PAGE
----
THE plight of asylum seekers living in the dilapidated Direct Provision centre in Miltown Malbay has been brought the attention of the Minister for Justice Charlie Flanagan. Rodents, leaking bathrooms and substandard food, are among serious problems that have been identified at the Central Hostel on the Main Street, resulting in a call for its closure.
However, on Wednesday of this week (June 3), Mr Pat Kelly, owner of the Central Hostel, said he didn’t wish to make any comment on the issues raised on behalf of the asylum seekers other than to say “these are all false allegations”.
A letter has been sent on behalf of the 12 men to the minister by the Miltown Malbay Welcome Group, outlining health and safety issues at the hostel where the asylum seekers are being housed.
The letter has been copied to Clare TD Cathal Crowe, who is calling on the minister to deal with the issues as a matter of urgency.
Up to last Christmas, 35 men lived in the Miltown Malbay hostel before some were transferred to a travel lodge in Galway and more recently 15 were moved to the Ennis hostel. Despite the awful conditions in the West Clare centre, the transfer to both locations met with strong disapproval, as the men had grown to like the Miltown community.
Even though the numbers have been reduced significantly, a spokesperson for Miltown Malbay Welcome, Áine Rynne is adamant that it should be closed immediately because of its terrible conditions and the fact that it does not allow for proper social distancing.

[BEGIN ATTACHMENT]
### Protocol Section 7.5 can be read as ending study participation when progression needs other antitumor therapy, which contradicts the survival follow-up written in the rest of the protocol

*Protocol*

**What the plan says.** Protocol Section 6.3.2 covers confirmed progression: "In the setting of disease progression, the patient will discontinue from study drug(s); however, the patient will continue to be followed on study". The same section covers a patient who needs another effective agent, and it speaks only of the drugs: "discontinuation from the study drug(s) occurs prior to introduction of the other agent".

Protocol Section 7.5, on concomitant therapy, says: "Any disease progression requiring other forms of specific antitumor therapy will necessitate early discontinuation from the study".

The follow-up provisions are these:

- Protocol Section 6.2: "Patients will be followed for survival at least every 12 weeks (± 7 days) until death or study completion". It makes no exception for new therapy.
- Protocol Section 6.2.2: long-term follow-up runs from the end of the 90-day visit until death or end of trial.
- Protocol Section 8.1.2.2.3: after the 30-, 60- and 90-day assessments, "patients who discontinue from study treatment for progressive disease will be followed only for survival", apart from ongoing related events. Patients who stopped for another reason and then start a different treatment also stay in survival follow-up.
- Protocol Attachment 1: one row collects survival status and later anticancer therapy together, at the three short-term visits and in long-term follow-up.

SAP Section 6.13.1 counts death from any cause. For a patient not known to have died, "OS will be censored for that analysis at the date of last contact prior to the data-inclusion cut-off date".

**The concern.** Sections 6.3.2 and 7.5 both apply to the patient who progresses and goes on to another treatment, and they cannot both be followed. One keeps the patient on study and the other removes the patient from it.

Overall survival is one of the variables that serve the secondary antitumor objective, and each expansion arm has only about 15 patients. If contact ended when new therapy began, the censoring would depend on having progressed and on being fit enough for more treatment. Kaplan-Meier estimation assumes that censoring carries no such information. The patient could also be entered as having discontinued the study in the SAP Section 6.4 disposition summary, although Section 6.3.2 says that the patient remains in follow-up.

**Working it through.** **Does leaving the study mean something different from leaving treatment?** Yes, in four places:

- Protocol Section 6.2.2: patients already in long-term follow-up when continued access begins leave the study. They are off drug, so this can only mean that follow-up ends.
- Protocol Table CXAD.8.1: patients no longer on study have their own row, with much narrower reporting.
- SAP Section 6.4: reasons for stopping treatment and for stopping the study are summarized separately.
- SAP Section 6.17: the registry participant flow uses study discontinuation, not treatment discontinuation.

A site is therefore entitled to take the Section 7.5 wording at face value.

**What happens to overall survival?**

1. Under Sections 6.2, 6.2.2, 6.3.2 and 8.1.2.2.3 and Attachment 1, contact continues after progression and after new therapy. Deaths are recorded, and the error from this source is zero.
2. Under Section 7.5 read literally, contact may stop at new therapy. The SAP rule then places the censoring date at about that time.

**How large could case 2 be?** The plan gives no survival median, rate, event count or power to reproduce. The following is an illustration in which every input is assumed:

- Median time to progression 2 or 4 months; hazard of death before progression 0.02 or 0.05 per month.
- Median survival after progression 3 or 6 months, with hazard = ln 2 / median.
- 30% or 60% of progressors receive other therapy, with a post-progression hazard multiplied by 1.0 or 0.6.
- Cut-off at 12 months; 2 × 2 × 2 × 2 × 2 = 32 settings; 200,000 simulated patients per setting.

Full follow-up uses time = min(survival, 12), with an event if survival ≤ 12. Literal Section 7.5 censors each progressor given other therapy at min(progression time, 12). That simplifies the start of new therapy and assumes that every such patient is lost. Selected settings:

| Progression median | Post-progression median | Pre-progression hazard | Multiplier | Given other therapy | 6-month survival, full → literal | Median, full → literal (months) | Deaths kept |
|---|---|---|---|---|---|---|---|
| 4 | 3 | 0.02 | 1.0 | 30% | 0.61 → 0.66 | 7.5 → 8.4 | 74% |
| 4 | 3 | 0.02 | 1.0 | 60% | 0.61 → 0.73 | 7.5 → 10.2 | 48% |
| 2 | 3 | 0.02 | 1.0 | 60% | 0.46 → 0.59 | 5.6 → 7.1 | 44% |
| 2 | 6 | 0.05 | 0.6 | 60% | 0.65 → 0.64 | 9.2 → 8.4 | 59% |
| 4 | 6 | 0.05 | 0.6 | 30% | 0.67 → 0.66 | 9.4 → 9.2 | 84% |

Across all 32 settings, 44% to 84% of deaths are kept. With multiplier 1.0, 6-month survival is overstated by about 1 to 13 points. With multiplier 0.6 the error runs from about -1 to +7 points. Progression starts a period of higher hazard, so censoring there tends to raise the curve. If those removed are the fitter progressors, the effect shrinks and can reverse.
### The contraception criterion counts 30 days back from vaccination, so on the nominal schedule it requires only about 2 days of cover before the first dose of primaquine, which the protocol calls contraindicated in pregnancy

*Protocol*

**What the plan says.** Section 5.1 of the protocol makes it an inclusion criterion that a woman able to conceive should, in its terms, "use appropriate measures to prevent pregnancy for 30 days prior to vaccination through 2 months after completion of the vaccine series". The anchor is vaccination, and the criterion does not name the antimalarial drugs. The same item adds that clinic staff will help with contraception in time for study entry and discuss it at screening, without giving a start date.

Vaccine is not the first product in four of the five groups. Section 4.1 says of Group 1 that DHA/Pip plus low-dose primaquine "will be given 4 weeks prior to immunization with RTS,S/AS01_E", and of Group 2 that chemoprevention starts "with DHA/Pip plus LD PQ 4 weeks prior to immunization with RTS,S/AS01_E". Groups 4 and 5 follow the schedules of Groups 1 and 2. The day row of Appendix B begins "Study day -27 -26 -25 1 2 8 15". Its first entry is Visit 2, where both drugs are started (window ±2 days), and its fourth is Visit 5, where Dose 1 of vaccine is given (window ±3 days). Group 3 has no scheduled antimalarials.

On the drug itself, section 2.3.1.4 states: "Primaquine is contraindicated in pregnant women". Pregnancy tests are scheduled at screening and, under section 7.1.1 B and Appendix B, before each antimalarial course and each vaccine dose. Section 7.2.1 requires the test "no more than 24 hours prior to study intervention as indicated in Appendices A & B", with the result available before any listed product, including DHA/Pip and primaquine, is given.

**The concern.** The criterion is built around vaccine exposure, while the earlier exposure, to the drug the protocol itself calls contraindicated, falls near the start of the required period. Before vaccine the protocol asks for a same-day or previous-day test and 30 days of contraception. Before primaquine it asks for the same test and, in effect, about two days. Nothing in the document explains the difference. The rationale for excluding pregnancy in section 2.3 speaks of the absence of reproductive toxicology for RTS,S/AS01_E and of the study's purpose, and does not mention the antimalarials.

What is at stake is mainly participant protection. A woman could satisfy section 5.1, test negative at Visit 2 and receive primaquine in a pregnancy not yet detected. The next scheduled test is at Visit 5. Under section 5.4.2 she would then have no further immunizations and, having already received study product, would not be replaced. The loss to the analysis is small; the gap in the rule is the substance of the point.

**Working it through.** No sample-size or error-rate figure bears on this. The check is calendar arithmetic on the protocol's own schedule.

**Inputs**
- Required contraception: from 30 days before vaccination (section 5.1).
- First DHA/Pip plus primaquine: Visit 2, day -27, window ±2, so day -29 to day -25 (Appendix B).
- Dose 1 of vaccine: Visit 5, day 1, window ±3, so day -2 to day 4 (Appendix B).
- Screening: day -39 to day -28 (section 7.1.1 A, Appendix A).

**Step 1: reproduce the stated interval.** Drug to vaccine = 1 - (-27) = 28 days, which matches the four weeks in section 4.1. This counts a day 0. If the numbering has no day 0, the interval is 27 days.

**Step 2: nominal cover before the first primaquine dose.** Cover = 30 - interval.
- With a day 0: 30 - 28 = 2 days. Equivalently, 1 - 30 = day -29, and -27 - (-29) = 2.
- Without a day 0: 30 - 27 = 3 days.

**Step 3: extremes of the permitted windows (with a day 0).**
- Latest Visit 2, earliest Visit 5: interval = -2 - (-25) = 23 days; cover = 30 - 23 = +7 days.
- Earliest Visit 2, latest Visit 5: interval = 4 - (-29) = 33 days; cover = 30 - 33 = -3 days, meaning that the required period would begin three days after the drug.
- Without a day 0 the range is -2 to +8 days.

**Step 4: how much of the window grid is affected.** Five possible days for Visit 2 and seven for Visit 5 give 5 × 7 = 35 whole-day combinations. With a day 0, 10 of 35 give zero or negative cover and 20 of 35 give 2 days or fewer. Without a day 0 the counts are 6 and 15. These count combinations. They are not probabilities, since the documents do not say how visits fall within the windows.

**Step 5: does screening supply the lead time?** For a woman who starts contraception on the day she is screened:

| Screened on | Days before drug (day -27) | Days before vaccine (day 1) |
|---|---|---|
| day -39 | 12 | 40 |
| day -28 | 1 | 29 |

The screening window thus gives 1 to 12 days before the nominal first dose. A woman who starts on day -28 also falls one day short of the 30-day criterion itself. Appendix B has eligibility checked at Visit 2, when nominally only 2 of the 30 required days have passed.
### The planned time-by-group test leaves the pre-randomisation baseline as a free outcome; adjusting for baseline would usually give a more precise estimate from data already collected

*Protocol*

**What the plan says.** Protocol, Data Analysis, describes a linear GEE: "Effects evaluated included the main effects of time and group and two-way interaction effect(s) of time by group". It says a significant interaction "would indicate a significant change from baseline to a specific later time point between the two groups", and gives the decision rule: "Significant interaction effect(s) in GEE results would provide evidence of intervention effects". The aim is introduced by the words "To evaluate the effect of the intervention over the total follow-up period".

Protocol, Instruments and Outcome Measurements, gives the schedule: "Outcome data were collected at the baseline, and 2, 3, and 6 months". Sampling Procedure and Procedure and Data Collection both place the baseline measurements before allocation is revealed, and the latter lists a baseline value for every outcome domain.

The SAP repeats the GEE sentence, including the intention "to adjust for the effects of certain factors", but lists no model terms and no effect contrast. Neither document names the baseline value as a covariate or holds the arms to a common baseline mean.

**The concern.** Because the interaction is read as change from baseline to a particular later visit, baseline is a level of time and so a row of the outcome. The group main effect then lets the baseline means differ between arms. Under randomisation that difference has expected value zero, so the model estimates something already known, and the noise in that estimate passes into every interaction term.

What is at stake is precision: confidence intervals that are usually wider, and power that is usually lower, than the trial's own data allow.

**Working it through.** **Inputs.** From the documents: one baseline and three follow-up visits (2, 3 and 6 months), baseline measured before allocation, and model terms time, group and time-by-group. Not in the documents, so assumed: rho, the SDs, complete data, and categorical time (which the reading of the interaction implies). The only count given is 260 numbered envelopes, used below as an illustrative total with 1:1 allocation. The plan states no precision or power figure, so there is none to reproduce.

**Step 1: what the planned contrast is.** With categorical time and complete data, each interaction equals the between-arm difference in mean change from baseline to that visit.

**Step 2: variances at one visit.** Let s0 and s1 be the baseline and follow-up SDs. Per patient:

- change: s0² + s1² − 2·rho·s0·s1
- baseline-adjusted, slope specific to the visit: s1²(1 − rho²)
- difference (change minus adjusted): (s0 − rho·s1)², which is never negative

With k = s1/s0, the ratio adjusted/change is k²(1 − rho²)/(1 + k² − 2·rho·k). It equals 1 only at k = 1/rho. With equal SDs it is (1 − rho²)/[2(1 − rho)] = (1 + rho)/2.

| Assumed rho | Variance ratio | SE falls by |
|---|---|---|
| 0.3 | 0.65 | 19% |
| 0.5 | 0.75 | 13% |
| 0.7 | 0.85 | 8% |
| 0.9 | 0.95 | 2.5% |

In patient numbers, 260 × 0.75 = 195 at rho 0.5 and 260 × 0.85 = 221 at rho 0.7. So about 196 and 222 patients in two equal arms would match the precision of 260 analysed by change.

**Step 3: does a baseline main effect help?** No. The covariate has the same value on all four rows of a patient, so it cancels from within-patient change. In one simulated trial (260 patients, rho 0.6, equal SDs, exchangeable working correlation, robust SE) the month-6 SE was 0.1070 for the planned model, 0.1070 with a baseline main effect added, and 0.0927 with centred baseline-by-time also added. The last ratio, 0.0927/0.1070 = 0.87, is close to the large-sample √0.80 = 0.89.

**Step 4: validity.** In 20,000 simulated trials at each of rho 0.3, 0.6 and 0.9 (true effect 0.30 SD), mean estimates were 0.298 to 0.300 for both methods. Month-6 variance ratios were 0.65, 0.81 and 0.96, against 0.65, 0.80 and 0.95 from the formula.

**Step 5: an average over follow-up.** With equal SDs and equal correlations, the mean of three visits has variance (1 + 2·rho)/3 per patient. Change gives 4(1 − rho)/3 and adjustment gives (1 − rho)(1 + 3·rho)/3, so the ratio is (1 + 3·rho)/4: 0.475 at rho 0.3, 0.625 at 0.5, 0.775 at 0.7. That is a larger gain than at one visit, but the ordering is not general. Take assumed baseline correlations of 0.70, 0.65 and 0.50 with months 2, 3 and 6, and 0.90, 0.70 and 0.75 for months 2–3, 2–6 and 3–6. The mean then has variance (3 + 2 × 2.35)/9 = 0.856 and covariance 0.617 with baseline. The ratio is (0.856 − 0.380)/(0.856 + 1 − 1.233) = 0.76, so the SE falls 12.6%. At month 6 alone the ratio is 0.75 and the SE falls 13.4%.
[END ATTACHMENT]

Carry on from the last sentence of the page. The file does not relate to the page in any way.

At present, measures are in place at Direct Provision centres to deal with outbreaks of Covid-19; including offsite self-isolation facilities to ensure appropriate social distancing.
Deputy Crowe has welcomed measures like this, during this pandemic, but he is concerned about longer-term ongoing safety issues in the Miltown Malbay centre.
“In a letter I received from the Miltown Malbay Welcome Group, they have called for the complete closure of this Direct Provision centre. This is because of the standard of accommodation that the residents have been facing.
“Pictures and videos have been recorded of leaking ceilings, water running down the bedroom walls when the showers are in use, rodent issues and substandard food that is not providing the nourishment these people need to survive.
“I would ask that the Minister for Justice directly intervene in this case and also look at Clare’s other direct provision centres in Knockalisheen, near my home in Meelick, and in Lisdoonvarna, to ensure that those who have been forced to seek asylum in this county have the necessary amenities to have an acceptable standard of life until their applications for asylum have been processed.”
Áine Rynne said there is anger among the local community at the way the men are being treated.
“They have good interaction with locals and have integrated very well since arriving. Their presence here has been a positive experience.
“Now we are gravely concerned for their health during this time of Covid-19; the conditions they are living in are terrible and they cannot have the social distance they need,” she said.
Áine said as well as having the backing of the local community, Miltown Malbay Welcome has support from other areas where there are Direct Provision centres. Also giving critical support is the Movement of Asylum Seekers in Ireland (MASI), an independent platform for people seeking asylum.
This nationwide organisation seeks justice, freedom and dignity for all people seeking protection in Ireland. It is not an NGO; it is not affiliated to any NGO or political party. Is not funded and depends on personal resources and fundraising. MASI works toward ending the current system of Direct Provision and fights for the right to work and education, residency for all in the system, and an end to the deportation regime
“The group spearheaded the recent public protests demanding better treatment and services for people in direct